"Shrinkage shall be classified at each plant or unit as follows:
(a) Compute the total shrinkage of skim milk and butterfat respectively at each plant or unit.
(b) Such shrinkage shall be assigned pro rata to classes of use in accordance with the respective volumes of skim milk and butterfat actually accounted for in each class: Provided, That shrinkage assigned to Class II shall not exceed 2 percent of the skim milk and butterfat, respectively, in such class actually accounted for and any excess thereof shall be classified as Class I-A." 7 C.F.R. § 1002.42 (1975).
Plaintiffs handle Class I milk almost exclusively, and thus under Order 2 were required to account for shrinkage losses at the higher Class I price. Consequently, they almost always contributed rather than withdrew balancing amounts from the equalization pool. More importantly, plaintiffs considered themselves at a competitive disadvantage with handlers in other marketing areas, especially those in the bordering Middle Atlantic Order 4. In that area and more than 70 other milk marketing order areas a stated percentage, typically two percent, of the monthly inventory of producer milk receipts could be classified and accounted for as shrinkage in the lowest use classification, regardless of the handler's actual dispositions or classes of use, although shrinkage above the allowed percentage would be allocated to Class I, again regardless of actual use.
This suit had its genesis over a decade ago when plaintiff Oak Tree Farm Dairy, Inc. ("Oak Tree") petitioned the Secretary for a hearing under 7 U.S.C. § 608c(15)(A), seeking review of the validity of Order 2's shrinkage provisions. Following a hearing and subsequent dismissal of the petition by the Secretary's Judicial Officer,
review was sought in this Court under 7 U.S.C. § 608c(15)(B). As already noted, Oak Tree I resulted in a remand of the case for further administrative proceedings. The Court then concluded that this was required because the administrative record contained only "fleeting and conclusory" references to the two main issues formulated on Oak Tree's appeal. These were (1) whether as a matter of statutory construction the Act precluded the Secretary from classifying shrinkage in the highest "use" classification because shrinkage as such has no "value" for a handler, and (2) whether, under 7 U.S.C. § 608c(4) and (11), and the Administrative Procedure Act, 5 U.S.C. § 557(b), the Secretary improperly failed to make adequate findings and conclusions, including whether it was necessary to treat shrinkage differently under Order 2 than under other milk marketing orders.
After the remand order, Oak Tree sought by a "supplemental" petition to broaden its attack on § 1002.42 by including for review the record underlying the Secretary's decision published at 36 Fed. Reg. 17580 (Sept. 2, 1971), which had denied after formal rulemaking proceedings the petition of several handlers to amend the Order 2 shrinkage provision to conform it to that in the neighboring Middle Atlantic Order, Order 4, 7 C.F.R. §§ 1004.41(b), 1004.42 (1970). Twelve other handlers, the remaining plaintiffs in the present actions, filed similar review petitions under § 608c(15)(A), which then were consolidated and included for review before an Administrative Law Judge ("ALJ") with Oak Tree's remanded petition. Oak Tree and two of the new petitioners requested class action treatment for the common issues of the validity of the shrinkage provision and monetary relief.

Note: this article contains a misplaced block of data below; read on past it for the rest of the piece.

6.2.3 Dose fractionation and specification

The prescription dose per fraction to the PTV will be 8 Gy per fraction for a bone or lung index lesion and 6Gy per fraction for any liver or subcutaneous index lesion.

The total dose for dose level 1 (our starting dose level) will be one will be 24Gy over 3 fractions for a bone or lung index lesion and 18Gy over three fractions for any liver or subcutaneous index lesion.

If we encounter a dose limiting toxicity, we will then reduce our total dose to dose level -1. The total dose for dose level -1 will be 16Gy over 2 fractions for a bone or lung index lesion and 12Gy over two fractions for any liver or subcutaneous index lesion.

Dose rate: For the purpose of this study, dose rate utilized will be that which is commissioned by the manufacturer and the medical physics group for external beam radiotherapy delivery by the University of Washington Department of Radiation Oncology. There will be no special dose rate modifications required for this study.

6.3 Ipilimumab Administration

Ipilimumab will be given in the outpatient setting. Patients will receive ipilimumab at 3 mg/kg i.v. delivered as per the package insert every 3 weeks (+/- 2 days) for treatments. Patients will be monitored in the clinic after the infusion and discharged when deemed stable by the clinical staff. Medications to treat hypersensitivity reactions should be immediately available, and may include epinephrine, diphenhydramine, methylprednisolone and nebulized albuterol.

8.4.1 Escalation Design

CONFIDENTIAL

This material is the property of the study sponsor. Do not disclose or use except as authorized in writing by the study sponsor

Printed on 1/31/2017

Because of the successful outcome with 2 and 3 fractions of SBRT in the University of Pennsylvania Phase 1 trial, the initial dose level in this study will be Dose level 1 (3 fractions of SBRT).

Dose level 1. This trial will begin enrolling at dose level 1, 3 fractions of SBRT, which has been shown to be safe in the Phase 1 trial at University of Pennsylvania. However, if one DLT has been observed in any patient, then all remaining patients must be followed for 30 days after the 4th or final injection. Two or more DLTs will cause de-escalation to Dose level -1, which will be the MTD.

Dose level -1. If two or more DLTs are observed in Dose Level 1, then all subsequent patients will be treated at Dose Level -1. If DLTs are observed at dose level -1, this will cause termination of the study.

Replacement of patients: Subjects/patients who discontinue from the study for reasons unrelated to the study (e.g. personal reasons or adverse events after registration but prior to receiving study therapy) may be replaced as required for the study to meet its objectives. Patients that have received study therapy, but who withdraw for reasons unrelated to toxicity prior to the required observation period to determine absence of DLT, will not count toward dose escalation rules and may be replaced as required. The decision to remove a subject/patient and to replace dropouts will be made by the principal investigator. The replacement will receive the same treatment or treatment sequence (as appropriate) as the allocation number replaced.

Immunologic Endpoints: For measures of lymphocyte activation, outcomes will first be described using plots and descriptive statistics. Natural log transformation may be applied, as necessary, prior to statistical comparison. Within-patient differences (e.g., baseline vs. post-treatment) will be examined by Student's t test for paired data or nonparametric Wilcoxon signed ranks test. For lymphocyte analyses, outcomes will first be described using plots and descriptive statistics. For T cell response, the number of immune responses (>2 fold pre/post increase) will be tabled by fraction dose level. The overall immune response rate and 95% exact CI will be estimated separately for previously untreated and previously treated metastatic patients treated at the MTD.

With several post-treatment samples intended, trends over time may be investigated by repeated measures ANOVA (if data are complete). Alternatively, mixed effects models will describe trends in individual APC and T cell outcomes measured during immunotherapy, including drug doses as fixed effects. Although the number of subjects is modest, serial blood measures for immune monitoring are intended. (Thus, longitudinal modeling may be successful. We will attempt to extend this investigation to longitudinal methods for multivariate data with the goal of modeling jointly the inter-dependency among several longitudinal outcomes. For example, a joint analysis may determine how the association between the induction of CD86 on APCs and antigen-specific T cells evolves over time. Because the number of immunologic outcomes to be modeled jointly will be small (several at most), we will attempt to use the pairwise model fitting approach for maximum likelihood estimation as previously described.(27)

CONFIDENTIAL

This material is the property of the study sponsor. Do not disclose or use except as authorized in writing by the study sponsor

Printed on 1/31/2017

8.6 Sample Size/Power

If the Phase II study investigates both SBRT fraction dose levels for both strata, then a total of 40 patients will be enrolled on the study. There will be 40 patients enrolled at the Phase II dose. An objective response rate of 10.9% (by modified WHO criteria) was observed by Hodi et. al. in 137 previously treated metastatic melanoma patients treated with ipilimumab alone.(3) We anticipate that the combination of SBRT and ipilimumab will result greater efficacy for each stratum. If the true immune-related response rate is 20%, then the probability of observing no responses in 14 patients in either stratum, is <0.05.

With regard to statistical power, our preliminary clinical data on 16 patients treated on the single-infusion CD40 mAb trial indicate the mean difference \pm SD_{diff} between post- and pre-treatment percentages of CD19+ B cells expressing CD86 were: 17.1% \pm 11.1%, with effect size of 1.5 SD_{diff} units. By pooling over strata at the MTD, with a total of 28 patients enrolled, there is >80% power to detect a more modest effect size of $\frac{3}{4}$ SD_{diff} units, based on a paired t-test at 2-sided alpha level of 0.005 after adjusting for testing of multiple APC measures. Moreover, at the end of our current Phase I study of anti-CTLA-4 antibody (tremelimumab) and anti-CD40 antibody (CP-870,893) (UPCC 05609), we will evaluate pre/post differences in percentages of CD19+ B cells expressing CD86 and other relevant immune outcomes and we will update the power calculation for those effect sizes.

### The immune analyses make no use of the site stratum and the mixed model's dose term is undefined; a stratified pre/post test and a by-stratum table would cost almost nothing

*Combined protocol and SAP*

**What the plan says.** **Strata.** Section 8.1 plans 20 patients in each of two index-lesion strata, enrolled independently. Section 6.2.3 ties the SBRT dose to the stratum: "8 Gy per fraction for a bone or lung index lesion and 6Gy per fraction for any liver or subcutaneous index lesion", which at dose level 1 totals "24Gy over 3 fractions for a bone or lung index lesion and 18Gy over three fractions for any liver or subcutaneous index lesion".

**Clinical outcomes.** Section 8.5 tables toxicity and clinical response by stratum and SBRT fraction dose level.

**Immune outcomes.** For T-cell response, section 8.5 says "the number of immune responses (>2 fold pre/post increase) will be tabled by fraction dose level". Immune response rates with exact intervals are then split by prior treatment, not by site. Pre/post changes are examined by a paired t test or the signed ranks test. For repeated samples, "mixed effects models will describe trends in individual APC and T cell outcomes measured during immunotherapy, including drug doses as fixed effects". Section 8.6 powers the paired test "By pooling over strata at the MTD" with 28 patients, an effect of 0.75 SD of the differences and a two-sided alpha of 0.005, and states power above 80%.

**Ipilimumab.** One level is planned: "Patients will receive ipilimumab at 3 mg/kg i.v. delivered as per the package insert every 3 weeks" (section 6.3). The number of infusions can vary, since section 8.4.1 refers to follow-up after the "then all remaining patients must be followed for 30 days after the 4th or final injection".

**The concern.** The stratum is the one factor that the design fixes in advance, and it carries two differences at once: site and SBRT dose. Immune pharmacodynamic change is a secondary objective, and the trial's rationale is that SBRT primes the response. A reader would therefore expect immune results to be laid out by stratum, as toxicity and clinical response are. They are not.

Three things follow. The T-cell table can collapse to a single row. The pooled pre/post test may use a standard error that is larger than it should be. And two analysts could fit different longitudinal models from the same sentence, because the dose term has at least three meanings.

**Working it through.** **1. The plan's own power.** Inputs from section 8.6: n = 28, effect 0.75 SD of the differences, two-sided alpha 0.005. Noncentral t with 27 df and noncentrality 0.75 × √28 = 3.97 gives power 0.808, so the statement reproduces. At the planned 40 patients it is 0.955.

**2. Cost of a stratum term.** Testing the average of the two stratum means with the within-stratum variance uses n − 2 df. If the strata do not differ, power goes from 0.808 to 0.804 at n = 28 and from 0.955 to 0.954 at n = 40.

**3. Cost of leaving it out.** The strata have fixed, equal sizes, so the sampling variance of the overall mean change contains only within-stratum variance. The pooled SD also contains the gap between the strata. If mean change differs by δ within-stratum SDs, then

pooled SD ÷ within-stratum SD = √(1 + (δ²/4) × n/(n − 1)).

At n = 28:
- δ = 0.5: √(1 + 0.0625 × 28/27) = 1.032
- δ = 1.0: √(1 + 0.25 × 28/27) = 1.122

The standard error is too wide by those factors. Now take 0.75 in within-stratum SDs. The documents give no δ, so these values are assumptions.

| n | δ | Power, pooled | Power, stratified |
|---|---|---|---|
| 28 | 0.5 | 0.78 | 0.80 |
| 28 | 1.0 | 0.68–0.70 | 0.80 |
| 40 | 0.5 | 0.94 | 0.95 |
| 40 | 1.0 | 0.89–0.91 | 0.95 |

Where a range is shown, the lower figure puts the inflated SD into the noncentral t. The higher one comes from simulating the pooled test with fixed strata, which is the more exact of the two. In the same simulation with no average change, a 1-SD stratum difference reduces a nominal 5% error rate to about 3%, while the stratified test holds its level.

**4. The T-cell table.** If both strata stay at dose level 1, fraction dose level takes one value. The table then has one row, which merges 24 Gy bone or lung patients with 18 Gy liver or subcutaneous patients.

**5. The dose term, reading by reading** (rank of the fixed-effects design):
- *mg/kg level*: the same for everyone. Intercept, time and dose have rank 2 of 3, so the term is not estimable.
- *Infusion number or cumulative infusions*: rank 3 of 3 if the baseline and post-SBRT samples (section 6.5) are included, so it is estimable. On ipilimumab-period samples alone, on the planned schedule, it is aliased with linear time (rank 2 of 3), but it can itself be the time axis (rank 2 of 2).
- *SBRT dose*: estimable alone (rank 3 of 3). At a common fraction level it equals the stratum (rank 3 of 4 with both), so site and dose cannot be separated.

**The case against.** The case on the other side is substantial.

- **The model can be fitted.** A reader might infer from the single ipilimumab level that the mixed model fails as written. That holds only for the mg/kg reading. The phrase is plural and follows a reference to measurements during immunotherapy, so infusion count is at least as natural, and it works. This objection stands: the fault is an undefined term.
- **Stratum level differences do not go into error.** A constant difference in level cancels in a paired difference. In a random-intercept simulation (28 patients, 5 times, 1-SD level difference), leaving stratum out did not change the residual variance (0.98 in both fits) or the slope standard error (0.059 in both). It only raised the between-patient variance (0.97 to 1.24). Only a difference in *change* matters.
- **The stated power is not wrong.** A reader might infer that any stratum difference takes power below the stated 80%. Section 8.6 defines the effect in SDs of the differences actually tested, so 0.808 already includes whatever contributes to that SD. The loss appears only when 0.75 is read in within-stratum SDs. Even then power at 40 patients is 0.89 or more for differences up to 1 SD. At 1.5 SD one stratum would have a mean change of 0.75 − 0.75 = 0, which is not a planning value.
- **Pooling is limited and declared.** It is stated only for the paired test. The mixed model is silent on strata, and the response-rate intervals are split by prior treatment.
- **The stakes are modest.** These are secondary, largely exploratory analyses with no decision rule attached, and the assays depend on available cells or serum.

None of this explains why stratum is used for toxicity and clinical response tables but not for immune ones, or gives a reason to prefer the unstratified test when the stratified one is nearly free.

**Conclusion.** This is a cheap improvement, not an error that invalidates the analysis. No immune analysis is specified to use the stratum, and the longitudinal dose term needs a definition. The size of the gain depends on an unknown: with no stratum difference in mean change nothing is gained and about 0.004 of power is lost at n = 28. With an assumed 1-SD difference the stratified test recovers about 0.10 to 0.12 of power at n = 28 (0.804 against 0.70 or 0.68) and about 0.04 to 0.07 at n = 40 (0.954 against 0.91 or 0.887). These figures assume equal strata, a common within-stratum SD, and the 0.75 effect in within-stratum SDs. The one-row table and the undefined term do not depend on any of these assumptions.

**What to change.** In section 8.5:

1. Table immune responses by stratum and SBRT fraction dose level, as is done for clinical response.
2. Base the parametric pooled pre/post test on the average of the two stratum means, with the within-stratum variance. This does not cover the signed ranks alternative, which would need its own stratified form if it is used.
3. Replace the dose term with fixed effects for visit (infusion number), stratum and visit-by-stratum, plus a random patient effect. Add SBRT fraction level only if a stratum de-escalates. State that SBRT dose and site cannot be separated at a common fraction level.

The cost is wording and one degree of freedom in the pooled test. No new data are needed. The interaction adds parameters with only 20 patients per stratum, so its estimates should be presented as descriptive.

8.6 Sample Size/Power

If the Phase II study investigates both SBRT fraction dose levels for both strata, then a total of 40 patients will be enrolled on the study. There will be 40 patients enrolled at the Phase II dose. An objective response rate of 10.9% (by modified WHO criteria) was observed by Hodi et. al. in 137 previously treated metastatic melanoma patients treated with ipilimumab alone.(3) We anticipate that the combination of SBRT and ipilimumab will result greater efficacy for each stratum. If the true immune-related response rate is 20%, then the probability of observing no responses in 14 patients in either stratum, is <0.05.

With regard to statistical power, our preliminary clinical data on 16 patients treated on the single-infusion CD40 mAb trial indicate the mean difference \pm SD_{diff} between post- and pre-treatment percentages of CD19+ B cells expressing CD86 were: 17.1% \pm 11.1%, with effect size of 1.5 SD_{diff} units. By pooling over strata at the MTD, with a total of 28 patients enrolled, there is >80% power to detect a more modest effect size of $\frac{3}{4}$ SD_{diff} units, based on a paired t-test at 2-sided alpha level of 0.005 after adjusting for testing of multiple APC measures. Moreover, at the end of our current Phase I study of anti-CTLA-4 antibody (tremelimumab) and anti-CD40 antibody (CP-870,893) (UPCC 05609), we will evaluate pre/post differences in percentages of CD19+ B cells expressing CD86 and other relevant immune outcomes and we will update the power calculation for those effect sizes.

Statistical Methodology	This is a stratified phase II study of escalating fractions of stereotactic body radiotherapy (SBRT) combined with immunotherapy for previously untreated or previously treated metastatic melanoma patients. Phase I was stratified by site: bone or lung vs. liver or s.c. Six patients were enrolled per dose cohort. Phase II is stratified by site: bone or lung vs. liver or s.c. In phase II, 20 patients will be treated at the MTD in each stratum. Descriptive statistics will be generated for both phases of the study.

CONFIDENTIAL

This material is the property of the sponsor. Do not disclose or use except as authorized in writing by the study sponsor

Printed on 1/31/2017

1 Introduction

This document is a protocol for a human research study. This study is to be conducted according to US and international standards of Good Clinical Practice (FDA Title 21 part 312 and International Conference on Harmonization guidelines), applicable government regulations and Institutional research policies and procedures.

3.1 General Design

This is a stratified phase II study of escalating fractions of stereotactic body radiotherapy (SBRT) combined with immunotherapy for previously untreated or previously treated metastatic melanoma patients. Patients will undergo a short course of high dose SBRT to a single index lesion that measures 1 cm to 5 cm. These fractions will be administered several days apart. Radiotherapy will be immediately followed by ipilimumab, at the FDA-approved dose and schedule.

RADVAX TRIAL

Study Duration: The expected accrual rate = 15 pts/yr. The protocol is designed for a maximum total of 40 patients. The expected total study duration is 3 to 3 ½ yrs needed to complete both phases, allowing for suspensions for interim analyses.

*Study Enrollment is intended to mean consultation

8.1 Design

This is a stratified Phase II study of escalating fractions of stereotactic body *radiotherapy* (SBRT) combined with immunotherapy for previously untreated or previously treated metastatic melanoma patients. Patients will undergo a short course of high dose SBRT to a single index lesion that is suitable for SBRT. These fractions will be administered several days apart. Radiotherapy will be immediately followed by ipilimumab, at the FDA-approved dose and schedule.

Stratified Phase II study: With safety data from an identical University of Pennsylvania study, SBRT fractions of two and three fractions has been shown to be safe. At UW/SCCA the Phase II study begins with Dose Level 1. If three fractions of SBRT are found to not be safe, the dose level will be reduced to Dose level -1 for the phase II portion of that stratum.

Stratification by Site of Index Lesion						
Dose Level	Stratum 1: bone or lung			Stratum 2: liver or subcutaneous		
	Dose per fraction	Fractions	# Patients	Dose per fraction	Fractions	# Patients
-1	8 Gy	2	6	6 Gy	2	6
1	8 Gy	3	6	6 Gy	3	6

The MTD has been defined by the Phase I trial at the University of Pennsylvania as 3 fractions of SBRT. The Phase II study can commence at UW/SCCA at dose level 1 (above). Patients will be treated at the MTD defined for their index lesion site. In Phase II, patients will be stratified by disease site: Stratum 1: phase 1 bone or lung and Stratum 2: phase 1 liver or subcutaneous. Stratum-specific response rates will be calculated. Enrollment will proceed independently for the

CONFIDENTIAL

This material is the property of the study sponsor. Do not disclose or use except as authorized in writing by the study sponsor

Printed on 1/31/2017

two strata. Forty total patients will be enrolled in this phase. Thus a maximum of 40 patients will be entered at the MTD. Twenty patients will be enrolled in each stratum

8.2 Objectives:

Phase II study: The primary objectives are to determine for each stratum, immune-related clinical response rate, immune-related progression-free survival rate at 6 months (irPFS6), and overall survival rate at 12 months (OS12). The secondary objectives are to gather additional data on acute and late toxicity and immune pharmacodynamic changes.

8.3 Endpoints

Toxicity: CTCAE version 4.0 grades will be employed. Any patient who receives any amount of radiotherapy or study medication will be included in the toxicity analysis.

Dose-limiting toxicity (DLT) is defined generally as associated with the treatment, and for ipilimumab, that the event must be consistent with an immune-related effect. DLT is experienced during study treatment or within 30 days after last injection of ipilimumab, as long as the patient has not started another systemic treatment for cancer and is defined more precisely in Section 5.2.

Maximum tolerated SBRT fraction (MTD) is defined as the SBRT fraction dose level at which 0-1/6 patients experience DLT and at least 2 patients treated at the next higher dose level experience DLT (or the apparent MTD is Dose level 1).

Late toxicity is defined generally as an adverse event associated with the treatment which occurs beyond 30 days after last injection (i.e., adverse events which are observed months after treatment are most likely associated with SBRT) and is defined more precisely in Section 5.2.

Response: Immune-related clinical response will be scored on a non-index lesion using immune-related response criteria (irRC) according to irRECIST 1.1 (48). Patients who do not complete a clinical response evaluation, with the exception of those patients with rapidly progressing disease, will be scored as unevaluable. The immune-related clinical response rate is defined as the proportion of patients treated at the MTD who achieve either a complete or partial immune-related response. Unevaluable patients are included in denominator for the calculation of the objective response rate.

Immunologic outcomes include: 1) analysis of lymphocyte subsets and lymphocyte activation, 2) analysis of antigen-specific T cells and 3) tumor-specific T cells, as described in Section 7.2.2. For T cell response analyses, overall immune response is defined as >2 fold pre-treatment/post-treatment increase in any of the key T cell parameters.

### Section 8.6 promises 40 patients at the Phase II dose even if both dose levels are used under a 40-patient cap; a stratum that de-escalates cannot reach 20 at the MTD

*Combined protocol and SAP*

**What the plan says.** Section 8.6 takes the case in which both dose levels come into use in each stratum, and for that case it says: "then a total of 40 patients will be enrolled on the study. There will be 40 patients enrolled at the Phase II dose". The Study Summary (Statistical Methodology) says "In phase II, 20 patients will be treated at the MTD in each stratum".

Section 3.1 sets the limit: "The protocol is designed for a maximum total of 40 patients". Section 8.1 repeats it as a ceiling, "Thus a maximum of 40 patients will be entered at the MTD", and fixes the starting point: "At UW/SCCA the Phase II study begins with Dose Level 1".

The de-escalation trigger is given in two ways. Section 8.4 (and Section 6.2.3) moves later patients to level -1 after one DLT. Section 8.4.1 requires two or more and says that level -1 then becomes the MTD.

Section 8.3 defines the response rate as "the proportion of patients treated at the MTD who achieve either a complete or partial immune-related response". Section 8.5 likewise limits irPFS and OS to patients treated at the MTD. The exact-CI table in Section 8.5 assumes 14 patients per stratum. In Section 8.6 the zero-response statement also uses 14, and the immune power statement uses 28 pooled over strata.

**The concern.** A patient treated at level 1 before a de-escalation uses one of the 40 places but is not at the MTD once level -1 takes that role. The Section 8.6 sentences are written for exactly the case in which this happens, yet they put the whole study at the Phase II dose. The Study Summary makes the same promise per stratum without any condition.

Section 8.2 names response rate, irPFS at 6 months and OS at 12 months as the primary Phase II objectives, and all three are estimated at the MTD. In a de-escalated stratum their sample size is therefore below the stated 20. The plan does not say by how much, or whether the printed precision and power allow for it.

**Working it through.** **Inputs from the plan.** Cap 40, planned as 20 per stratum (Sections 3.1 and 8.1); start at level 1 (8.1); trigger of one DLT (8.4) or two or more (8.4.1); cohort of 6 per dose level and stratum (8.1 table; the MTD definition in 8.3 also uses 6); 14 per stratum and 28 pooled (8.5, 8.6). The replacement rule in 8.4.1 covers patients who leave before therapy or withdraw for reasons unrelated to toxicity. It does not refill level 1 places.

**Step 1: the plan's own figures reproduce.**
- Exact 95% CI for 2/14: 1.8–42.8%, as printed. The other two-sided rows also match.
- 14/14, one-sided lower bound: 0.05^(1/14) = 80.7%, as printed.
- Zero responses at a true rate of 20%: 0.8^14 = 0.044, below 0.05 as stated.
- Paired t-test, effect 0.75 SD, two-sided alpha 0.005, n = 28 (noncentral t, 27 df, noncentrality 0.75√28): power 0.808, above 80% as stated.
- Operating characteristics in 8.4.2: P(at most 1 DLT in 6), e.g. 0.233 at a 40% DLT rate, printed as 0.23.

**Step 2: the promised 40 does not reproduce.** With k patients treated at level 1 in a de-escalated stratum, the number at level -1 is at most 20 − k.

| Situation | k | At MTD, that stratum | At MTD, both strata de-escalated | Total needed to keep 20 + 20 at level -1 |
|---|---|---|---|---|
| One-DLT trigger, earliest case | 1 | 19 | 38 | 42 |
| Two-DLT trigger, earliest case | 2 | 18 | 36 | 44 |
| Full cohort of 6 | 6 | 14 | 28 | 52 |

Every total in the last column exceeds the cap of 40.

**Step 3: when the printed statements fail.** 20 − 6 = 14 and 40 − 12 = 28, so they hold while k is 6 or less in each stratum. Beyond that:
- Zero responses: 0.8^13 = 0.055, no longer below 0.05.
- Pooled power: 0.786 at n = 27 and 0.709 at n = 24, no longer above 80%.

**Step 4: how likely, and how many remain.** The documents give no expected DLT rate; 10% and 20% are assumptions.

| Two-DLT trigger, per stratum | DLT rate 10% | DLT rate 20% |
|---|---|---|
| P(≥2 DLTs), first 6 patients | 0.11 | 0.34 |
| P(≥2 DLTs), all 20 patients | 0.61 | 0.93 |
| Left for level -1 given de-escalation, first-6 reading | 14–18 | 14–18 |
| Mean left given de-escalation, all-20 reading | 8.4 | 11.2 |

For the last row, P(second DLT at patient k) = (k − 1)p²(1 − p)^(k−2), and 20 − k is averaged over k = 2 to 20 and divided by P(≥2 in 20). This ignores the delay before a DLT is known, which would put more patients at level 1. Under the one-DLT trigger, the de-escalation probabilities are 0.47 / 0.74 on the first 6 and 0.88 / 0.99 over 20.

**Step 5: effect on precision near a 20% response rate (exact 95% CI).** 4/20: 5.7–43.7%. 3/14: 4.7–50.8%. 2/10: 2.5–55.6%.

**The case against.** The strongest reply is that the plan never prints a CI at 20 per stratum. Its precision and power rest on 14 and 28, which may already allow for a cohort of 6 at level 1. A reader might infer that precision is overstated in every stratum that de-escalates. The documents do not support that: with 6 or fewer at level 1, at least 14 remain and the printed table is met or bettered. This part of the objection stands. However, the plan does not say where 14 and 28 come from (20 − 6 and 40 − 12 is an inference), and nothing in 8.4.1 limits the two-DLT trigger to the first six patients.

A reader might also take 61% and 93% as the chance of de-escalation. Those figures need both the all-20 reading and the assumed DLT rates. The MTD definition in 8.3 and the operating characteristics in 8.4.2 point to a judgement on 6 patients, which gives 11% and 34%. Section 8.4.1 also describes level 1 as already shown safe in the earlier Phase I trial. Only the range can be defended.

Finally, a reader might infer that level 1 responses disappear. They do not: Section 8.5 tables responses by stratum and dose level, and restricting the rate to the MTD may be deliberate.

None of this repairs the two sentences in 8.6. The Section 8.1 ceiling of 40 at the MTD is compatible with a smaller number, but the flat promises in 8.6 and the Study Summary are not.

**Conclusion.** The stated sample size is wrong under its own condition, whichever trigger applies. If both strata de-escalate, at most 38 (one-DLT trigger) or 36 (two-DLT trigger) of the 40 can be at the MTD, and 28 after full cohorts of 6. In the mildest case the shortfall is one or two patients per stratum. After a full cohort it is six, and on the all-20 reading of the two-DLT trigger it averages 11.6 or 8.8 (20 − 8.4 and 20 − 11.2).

In Oak Tree I, 390 F. Supp. at 856 n.6 and 860 n.16, the Court had suggested that full determination of the validity of Order 2's almost unique treatment of shrinkage might require review of numerous sets of administrative findings made over the years with respect to the challenged provisions. Relevant portions of prior rulemaking proceedings pertaining to shrinkage relied upon by the parties were annexed as exhibits to their briefs before the ALJ.
These show, in brief, that the method of shrinkage treatment complained of originated when Order 2's predecessor, Order 27, was first promulgated for the New York marketing area in 1938 and that it was continued in 1944 when extensive amendments were instituted, including one permitting up to five percent shrinkage (as determined by the market administrator) to be accounted for in each of numerous different plant operations required to process a particular product. In 1968 the handlers were required to account for milk on the basis of both butterfat and skim milk content, rather than butterfat alone as under previous Order provisions. In conjunction with this change, the Secretary eliminated loss allowances for specific operations, lowered the limit on permissible shrinkage to two percent for the remaining relevant handling operations, and retained the principle of allocating shrinkage according to the handler's actual classes of use. Finally, it appears that Order 2's treatment of shrinkage was retained in 1971 when the Secretary denied the petition of several handlers to conform it to Order 4's method by eliminating the rule requiring allocation to the actual classes of use.